SABC board chairwoman Ellen Tshabalala could be forced to pay back the money she earned in the position. The SABC’s own fraud and corruption policy clearly states that the broadcaster should “recover any losses from fraudulent and/or corrupt activities or any other wrongful act”.
Tshabalala was on Wednesday found guilty of two counts of misconduct by parliament’s portfolio committee on communications (PCC) after a series of attempts to delay the inquiry into whether she had the tertiary qualifications stipulated on her CV. The committee, headed by chairwoman Joyce Moloi-Moropa, after hearing extensive evidence from University of South Africa director of legal services, Jan van Wyk, said Tshabalala had lied about her qualifications, and committed perjury when she signed an affidavit saying the proof had been stolen in a house burglary. The committee recommended her immediate suspension and that she be permanently removed from the position.
Civil society activist NGO, the SOS Coalition, said Tshabalala had earned in the region of R936 000 for chairing SABC board meetings and attending committee meetings. SOS Coalition co-ordinator, Sekoetlani Phamodi, told The Media Online as far as he knew, the PCC had no procedural rule for or against those found guilty in a parliamentary inquiry regarding paying back the money. He said trying to get Tshabalala to do so could be an expensive exercise especially considering how she has used the courts to try and prevent facing the inquiry in the first place. “She does have a moral imperative to set an example, though,” he said.
Democratic Alliance shadow minister of communications, Gavin Davis, said the SABC’s own policy on fraud and corruption, as stated on page 67 of last year’s annual report, indicated she could be liable. It reads: “The SABC shall take appropriate steps, including legal action, to recover any losses from fraudulent and/or corrupt activities or any other wrongful act. This may include action against third parties involved in fraudulent and/or corrupt activities or any other wrongful act, or whose negligent actions contributed to such acts.”
But there are many more steps to take before the SABC could consider doing so as Tshabalala is still fighting, despite overwhelming evidence that she misrepresented her qualifications. She tried, again, to prevent the inquiry from going ahead and did not attend, preferring to send her lawyers, again.
“It is true that she did not attend. She sent Mr Tilney, her attorney, instead. He announced that she was appealing the Baartman judgment and that, in his view, this meant that the Inquiry would have to be suspended. Parliament’s legal advisor, Ntuthuzelo Vanara cited case law to make the argument an appeal did not mean an automatic suspension in proceedings — a specific court order was required for that,” Davis said.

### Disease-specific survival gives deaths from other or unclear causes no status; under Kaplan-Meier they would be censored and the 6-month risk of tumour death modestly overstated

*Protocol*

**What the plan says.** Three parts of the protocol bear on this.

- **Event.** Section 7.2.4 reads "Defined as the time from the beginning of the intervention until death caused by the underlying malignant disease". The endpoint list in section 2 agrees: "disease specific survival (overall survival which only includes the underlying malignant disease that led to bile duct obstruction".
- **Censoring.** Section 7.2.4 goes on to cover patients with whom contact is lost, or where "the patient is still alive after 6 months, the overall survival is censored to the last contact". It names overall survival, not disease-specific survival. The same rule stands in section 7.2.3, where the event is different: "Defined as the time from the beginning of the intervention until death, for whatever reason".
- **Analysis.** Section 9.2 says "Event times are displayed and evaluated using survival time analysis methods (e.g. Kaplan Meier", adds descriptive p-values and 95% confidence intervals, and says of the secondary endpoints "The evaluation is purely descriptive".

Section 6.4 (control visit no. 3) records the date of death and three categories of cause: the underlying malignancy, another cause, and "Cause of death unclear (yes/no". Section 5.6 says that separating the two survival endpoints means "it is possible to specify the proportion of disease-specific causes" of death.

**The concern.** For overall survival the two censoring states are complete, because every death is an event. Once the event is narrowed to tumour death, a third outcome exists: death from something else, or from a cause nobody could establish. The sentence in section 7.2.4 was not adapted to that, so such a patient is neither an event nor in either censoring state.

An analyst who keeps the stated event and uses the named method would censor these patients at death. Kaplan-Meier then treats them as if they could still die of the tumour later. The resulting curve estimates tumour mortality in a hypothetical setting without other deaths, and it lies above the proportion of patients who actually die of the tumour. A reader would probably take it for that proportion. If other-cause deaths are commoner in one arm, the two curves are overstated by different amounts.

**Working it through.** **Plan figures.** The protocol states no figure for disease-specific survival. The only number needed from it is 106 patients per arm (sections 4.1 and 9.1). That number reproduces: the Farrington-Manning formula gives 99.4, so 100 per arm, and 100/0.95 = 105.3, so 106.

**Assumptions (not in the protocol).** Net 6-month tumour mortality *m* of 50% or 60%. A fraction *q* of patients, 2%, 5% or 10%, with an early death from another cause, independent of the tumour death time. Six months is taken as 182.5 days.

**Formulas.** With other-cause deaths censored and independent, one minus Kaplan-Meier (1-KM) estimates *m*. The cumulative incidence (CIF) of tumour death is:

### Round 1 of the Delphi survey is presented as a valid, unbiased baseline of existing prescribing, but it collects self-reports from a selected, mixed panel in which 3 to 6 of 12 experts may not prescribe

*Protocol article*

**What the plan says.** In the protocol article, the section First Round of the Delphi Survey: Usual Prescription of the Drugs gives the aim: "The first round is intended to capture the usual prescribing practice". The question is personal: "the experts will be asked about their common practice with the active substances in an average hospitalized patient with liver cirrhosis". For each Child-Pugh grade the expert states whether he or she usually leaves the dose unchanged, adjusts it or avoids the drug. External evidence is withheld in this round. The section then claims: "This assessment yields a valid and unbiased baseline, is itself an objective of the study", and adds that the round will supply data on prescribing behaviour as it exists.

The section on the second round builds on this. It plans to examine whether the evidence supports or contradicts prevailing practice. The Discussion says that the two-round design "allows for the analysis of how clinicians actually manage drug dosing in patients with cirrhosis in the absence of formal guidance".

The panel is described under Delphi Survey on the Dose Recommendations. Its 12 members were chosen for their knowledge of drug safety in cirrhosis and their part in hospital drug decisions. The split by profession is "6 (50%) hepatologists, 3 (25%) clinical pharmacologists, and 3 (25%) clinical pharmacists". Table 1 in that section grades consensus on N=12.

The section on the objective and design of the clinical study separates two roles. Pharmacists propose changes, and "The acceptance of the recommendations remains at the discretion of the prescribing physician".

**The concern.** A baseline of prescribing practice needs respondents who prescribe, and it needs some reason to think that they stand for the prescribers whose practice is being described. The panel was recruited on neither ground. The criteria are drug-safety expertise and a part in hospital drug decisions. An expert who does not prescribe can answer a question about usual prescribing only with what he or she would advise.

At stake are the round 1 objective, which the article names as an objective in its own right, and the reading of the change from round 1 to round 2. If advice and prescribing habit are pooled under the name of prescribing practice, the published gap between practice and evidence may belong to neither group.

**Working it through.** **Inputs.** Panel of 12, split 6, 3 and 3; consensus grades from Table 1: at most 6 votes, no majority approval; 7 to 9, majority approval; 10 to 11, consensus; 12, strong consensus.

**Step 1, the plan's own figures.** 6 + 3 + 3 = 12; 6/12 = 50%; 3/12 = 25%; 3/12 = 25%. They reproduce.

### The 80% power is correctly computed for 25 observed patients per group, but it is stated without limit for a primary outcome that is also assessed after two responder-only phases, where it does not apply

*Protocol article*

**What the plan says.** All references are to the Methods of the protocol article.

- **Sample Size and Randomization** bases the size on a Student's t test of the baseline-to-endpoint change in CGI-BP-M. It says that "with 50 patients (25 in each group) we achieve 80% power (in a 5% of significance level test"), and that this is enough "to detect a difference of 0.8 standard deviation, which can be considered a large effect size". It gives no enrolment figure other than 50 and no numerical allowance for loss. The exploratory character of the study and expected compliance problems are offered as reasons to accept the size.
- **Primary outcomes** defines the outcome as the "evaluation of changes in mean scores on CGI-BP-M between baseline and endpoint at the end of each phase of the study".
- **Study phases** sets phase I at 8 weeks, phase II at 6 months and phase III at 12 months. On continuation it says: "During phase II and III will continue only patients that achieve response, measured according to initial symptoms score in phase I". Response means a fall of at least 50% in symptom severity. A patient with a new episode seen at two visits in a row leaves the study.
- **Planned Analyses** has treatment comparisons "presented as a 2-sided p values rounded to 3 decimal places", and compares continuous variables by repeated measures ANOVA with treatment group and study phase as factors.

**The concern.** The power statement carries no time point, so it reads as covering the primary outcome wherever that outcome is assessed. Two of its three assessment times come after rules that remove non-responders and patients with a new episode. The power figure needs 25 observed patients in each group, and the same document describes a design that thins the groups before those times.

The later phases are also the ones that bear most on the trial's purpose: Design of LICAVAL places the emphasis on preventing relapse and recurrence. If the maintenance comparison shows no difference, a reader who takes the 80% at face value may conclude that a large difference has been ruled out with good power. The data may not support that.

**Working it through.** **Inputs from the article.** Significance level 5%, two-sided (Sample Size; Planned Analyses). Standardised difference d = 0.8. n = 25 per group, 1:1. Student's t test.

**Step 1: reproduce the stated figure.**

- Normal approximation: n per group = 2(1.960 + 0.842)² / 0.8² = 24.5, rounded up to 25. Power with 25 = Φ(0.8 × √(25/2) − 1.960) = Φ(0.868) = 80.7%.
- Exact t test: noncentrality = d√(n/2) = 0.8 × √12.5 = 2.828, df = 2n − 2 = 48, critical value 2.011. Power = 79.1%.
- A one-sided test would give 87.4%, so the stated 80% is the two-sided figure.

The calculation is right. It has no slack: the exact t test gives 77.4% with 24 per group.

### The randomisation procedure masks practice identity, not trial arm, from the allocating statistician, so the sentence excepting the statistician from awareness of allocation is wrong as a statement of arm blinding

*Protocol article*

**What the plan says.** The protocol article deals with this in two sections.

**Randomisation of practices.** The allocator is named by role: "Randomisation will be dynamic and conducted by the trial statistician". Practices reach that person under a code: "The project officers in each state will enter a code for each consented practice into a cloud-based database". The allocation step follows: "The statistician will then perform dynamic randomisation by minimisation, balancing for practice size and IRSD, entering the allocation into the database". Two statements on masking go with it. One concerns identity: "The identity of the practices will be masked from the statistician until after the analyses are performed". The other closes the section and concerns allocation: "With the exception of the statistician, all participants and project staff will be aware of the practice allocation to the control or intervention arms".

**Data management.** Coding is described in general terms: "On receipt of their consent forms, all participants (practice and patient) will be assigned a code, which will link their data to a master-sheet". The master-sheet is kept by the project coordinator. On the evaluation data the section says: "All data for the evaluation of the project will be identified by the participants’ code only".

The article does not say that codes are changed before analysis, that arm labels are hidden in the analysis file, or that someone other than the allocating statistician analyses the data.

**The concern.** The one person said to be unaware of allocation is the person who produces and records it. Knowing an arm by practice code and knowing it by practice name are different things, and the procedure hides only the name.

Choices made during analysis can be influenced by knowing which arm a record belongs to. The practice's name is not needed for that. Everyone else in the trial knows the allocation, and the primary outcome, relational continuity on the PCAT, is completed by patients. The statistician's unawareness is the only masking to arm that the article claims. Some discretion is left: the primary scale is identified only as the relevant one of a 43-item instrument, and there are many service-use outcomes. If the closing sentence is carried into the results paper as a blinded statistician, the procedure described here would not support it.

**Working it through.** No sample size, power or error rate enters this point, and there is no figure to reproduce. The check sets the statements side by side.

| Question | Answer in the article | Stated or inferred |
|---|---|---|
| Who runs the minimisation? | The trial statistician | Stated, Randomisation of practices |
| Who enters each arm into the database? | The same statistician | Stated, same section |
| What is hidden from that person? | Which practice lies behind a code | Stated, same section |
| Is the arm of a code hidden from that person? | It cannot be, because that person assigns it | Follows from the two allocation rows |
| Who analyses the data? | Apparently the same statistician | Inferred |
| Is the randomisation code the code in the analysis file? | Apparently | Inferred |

Phamodi said Tshabalala was simply “rehashing old arguments”. Not only did she claim it was unprocedural, but also attempted to have Davis recused. “It’s outrageous,” said Phamodi. “She’s had ample opportunity to present her case. Parliament cannot be expected to continue complying with her whims,” he said.
Davis said Tshabalala alleged that the Committee was biased and that she could therefore not get a fair hearing. He said her lawyers also argued that she had not received certain documents – “which was quickly debunked”).
“Another argument was that, because I had enlisted the services of a an independent verification agency, I had exhibited bias and should therefore recuse myself. This was rubbished by Parliament’s legal advisor,” he said.
Phamodi said the SOS took no satisfaction in Tshabalala’s humiliation. “SOS heartily welcomes this outcome although it came at great cost to the reputation and integrity of Parliament, the SABC and, most importantly, the people of South Africa. Further we are deeply disappointed by and take no satisfaction in Tshabalala dragging this process to the extent where she has been so publicly humiliated in this regard. Most especially after our repeated calls for her to do the honourable thing and resign,” he said.
Another senior SABC executive, chief operating officer Hlaudi Motsoeneng, also lied about his qualifications, as exposed in a Public Protector report When Governance and Ethics Fail. Could the Tshabalala ruling impact on upcoming proceedings against Motsoeneng?
“It will stop Tshabalala from extending his powers to act as CEO again,” said Davis. “It may also help matters later on when Motsoeneng is eventually hauled before an SABC disciplinary hearing. Although, this will depend on the political orientation of the new Chairperson.”
Moloi-Moropa must now inform Speaker Baleka Mbete of the committee’s findings, and it’s recommendation that Tshabalala be suspended. Mbete has to communicate this to President Jacob Zuma, who will decide on her suspension. As parliament has closed for the year, a resolution will be tabled in the National Assembly when it reopens in February 2015 to have her permanently removed from office. If adopted, Zuma has 30 days to do so.
The fact that Tshabalala’s lack of qualifications wasn’t picked up during the SABC board nominations process is of great concern, said Phamodi. “Parliament took it in good faith that applicants had the qualifications they said they had. Now I think they’re waking up. The chairwoman said the process needs to be more vigorous in future,” he said.
He said it was “astonishing” that Tshabalala was continuing to fight despite the full report presented by Van Wyk that proved without any doubt that she lied.
He said SOS called on the committee to ensure she paid back the money, and called on Zuma to “to direct the National Prosecutions Authority to initiate a criminal investigation into her contravention of the Justices of the Peace and Commissioners of Oaths Act”.
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